Lawsuit: Hospital’s lack of interpreter led to partial leg amputation


(FILE Photo: WATE)

KNOXVILLE, Tenn. (WATE) — A federal lawsuit filed against Parkwest Hospital in Knoxville, Tennessee, and Covenant Health alleges a deaf patient could have avoided having his leg partially amputated if staff had provided him with a live interpreter during several hospital visits in 2017.

Documents allege that the plaintiff went to Parkwest in October 2017 after experiencing numbness and pain in his right leg and foot as a result of a fall. While there, he said his request for an American Sign Language interpreter was denied. Without the aid of an interpreter, he was sent home with an antibiotic and ibuprofen following an X-ray.

Days later, the plaintiff went to the Lenoir City Emergency Room after pain in his leg and foot increased.

Doctors in Lenoir City transferred him back to Parkwest to see a vascular surgeon and requested an interpreter after determining he was suffering from blood clots, according to the lawsuit. Instead, he was reportedly provided with a video remote interpreting device, which the lawsuit claims was ineffective due to consistent disconnections and blurry picture as a result of the hospital’s firewall.

The plaintiff underwent surgery the next day in an attempt to remove the clots and insert a medical device, during which court documents state his daughter was made to serve as an interpreter.

The lawsuit claims the surgery left him in severe pain and he was unable to communicate with the medical staff about his condition before he was sent home heavily sedated and with a blue foot.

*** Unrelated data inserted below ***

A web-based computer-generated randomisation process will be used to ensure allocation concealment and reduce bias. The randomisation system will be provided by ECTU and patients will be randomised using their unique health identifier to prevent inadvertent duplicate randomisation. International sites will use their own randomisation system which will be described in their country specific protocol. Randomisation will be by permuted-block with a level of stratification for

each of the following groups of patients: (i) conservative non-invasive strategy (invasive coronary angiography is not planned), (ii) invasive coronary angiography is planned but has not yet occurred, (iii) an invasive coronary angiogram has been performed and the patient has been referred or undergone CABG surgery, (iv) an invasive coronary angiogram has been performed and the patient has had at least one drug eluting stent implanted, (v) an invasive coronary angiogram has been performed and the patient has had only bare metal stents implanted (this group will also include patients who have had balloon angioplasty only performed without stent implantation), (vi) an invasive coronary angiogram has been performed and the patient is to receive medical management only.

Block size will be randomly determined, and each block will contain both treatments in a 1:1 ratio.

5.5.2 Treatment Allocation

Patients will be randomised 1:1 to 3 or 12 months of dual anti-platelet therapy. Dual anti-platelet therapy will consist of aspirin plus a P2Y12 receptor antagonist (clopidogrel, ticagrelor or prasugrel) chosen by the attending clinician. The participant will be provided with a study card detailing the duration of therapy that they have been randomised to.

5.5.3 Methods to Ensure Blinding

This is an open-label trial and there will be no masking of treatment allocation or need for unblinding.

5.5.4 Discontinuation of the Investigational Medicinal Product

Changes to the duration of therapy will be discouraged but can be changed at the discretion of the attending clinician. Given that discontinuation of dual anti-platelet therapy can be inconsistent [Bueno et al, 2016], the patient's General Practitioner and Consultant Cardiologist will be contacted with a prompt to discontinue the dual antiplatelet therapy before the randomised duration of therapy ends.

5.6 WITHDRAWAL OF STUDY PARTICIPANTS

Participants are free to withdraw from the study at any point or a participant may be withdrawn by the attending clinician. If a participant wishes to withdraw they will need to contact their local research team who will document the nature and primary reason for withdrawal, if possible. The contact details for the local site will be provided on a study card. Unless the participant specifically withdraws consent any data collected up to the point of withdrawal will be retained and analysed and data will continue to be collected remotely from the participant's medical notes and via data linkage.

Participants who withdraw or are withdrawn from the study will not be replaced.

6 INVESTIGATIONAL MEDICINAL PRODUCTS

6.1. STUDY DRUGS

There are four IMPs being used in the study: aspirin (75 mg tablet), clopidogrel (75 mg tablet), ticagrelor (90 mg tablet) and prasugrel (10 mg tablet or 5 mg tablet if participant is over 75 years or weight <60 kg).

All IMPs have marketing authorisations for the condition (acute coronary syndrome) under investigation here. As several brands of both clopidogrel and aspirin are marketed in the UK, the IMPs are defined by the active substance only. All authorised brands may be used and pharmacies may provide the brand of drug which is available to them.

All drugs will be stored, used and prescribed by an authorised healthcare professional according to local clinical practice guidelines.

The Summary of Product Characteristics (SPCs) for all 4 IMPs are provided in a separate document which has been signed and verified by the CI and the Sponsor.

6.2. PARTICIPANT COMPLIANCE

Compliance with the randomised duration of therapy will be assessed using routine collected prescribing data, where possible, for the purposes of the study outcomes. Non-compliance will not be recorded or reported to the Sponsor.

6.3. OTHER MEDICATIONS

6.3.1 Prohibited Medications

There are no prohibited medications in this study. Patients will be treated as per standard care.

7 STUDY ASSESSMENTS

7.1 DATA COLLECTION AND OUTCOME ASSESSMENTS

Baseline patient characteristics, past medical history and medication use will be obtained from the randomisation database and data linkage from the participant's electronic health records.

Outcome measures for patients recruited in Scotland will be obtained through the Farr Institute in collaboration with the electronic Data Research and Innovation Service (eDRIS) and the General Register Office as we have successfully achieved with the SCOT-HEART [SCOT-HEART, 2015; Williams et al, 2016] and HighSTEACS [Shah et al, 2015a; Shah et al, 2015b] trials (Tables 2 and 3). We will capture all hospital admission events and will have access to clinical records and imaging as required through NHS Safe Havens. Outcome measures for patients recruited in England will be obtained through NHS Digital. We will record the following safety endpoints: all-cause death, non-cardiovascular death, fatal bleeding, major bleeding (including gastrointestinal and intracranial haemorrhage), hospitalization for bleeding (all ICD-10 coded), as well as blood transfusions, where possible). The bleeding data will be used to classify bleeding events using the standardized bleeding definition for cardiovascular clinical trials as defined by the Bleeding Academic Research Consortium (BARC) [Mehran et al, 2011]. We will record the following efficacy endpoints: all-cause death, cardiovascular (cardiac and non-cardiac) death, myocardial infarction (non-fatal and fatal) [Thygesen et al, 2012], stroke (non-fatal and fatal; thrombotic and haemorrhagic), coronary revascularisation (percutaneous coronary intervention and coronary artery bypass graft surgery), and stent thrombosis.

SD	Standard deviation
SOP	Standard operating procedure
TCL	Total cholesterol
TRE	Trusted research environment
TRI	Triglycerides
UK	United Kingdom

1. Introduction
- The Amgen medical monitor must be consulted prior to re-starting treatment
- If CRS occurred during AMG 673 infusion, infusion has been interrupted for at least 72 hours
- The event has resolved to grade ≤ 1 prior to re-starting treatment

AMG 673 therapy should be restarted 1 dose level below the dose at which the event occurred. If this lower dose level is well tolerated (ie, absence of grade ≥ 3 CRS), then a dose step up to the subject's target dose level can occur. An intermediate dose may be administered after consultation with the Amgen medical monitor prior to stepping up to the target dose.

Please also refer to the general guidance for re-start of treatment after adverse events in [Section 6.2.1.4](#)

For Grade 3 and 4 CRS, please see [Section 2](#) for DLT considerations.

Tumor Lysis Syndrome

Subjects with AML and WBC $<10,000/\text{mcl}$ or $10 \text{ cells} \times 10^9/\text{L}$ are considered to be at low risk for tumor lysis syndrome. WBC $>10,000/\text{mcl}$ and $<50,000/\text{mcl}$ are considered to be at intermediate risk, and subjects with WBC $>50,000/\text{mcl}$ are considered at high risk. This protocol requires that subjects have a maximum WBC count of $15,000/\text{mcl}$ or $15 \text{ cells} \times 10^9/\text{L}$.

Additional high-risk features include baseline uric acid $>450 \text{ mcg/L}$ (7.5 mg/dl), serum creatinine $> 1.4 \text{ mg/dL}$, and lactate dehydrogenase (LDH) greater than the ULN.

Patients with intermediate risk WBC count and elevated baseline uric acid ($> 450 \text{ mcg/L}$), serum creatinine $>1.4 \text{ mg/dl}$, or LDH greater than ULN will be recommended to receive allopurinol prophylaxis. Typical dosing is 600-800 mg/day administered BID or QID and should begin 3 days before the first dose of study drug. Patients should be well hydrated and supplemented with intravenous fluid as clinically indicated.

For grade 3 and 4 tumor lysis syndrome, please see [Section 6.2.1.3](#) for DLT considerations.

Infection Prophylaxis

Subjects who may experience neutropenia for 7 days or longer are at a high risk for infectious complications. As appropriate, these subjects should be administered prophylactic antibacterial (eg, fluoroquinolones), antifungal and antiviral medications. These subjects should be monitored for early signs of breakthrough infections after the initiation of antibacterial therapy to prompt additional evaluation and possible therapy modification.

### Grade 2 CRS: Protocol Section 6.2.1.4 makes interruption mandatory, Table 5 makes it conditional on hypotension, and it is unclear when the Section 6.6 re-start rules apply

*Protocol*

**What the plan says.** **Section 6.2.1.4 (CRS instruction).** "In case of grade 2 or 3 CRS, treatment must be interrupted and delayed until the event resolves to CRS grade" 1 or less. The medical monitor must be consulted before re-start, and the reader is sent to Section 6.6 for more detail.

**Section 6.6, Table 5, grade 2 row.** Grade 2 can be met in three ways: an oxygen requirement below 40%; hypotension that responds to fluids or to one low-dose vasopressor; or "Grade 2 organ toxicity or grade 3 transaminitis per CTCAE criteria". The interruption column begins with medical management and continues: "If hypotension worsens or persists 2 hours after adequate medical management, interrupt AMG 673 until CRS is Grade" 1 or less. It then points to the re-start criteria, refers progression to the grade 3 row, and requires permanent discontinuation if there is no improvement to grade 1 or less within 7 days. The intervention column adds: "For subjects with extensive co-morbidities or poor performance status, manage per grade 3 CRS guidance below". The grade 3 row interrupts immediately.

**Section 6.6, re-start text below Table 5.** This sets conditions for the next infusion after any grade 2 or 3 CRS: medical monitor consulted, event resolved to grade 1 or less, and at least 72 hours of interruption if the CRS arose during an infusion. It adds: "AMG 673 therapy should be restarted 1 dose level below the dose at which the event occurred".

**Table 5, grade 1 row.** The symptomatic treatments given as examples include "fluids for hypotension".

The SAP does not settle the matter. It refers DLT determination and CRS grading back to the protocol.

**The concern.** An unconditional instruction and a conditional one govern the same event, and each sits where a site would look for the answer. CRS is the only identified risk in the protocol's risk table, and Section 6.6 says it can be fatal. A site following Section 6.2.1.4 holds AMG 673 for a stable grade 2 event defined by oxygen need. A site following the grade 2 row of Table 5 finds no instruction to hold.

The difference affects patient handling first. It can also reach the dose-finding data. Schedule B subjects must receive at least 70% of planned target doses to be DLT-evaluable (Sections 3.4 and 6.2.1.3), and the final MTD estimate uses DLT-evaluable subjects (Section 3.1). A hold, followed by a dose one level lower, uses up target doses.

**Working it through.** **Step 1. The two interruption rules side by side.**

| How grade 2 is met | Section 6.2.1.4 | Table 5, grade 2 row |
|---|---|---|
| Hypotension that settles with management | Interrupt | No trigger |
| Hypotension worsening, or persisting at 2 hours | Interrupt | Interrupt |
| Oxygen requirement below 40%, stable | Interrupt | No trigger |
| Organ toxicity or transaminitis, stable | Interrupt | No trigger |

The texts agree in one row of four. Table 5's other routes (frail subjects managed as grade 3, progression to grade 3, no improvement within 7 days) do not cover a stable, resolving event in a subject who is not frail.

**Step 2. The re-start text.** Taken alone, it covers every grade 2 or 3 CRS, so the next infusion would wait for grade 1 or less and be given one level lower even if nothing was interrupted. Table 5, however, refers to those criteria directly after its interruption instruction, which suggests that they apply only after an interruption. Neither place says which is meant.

After a Nov. 1 appointment with his family doctor, the plaintiff was then sent to the University of Tennessee Medical Center, where he was provided 24/7 live ASL interpretive services. Less than a week after his first procedure, he underwent another surgery on Nov. 2 but was informed on Nov. 5 that he would have to undergo a partial amputation.

On Nov. 7, 30% of his right leg was amputated from the knee down. Staff at UT Medical Center informed him that they would have been able to save his foot if he had come to their facilities earlier, according to the lawsuit.

As a result of the lack of effective communication, the lawsuit states the patient did not understand the reason for his admission, purposes of treatments provided, including common risks, details of any aftercare or discharge instructions, nor was he aware of any alternative treatments.

The lawsuit seeks damages and attorney fees from Parkwest Hospital and Covenant Health, a health care facilities operator, for purported violations of the Patient Protection and Affordable Care Act for failing to accommodate his disability.

It seeks an injunction to require the two entities to provide in-person interpreters when requested by deaf or hard of hearing individuals, to notify patients who are deaf or hard of hearing of their right to effective communication, and to create a list of sign language interpreters to ensure their availability at any time.

It also seeks the defendants’ recognition that video remote interpreting systems may not be appropriate in all medical situations, and that the defendants train all employees on how to properly use VRI services and how to obtain technical assistance.

In a statement to Nexstar’s WATE, the hospital said, “Parkwest Medical Center and Covenant Health do not comment on issues related to ongoing litigation.”

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